A South Korea-based company under fire for failing to deliver any of its 75 double-decker coaches to the commuter rail on time is making progress on its $190 million contract with the state, and three of the cars will be in service in April, with 15 expected to be running by September, the head of the MBTA said Monday.
“We promise we’re going to deliver,” Beverly Scott, general manager of the MBTA, said in a phone interview.
Earlier in the day, Scott visited the Philadelphia plant of Hyundai Rotem, the company building the coaches, and said she was “impressed with the organization.”
“I’m really glad we’re turning the corner,” she said.
A company spokesman could not be reached for comment Monday.
Along with the cars that are expected to be running by September, the entire fleet will be ready for the commuter rail in 2014, Scott said.
“We’re not going to compromise quality,” she said. “You can tell there is a commitment from Hyundai.”
Mass transit push
Scott’s comments differed markedly from December, when state transit officials threatened to end the contract. The chief financial officer of the Massachusetts Bay Transportation Authority wrote in a letter to the company at the time that “this seriously troubled procurement is at a point of crisis.”
When the contract was awarded in early 2008, the first four cars were scheduled to arrive by October 2010, and all 75 were supposed to be carrying commuters in and out of Boston by the end of 2012. Instead, the first four coaches did not reach the MBTA for testing until last fall.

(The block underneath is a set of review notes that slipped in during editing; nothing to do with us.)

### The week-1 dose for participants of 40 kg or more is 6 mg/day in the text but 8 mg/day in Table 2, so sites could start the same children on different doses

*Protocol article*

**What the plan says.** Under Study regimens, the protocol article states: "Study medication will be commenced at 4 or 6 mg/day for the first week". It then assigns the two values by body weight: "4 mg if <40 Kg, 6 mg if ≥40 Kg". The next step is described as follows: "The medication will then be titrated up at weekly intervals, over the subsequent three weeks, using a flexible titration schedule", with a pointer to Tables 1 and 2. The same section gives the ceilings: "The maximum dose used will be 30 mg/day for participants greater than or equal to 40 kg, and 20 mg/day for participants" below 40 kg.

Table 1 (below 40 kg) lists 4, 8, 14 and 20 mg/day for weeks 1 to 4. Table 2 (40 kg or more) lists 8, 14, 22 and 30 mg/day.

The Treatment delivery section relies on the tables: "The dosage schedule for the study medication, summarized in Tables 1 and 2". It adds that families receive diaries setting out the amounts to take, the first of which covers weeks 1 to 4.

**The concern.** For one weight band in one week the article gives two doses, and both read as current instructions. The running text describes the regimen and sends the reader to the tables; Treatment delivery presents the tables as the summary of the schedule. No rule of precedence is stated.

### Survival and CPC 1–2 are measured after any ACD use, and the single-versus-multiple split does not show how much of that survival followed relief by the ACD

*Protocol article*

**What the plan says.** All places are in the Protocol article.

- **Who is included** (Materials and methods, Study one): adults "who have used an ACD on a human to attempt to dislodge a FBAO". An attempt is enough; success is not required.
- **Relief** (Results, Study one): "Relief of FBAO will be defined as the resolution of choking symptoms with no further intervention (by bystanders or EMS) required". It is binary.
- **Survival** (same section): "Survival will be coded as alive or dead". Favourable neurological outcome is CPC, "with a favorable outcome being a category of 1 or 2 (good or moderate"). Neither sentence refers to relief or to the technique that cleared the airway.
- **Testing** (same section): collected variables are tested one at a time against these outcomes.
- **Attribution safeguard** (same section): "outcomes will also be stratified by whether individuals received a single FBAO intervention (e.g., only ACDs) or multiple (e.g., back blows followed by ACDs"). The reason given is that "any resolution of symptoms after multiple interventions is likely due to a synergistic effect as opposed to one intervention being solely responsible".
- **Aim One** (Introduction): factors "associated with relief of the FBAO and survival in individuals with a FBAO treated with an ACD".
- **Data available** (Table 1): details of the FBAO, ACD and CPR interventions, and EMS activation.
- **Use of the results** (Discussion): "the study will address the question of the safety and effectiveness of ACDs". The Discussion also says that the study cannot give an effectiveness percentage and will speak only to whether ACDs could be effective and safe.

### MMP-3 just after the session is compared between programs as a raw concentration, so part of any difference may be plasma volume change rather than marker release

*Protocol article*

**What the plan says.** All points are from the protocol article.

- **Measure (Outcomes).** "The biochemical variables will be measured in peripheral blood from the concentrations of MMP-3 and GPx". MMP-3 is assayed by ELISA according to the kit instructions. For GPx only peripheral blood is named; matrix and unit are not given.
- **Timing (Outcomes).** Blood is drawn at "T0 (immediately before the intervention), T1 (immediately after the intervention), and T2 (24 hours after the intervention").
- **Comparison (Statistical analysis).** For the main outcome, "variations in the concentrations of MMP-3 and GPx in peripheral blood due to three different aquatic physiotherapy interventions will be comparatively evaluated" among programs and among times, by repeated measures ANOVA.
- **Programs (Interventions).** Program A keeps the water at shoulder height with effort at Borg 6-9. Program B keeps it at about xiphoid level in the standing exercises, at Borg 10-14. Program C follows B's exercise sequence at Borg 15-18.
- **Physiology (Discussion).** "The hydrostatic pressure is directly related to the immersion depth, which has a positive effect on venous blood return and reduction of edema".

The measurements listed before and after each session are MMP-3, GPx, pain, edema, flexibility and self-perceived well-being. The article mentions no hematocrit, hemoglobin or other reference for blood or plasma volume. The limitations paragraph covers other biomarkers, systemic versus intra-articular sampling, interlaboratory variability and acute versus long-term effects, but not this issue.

Scott said Monday that the company has committed more funding, materials, and workers to the plant in recent months. She also said that production delays in projects of similar scope are common.
“I wish I could tell you otherwise,” said Scott, a 35-year public transit veteran who previously led the transit system in Atlanta. She was selected for the MBTA job last September.
Hyundai Rotem made a bold entrance into the US market a decade ago with attractive promises, well-placed connections, and prices that beat experienced competitors.
Some in the industry considered it a risky bet, given that Hyundai Rotem had yet to open an assembly plant on American soil, a requirement under federal law. At the time, the company had not yet demonstrated experience negotiating the stricter safety standards and other requirements that have bedeviled several large international corporations trying to break into the US transit and passenger rail market.
Scott’s visit to Philadelphia came after company officials met with her and other T officials in Boston last week.
Scott pledged Monday to keep a close eye on production.
“You never put them on automatic pilot,” she said, “so this won’t be the last time that I’ll be down there. . . . The proof is in the pudding, at the end of the day.”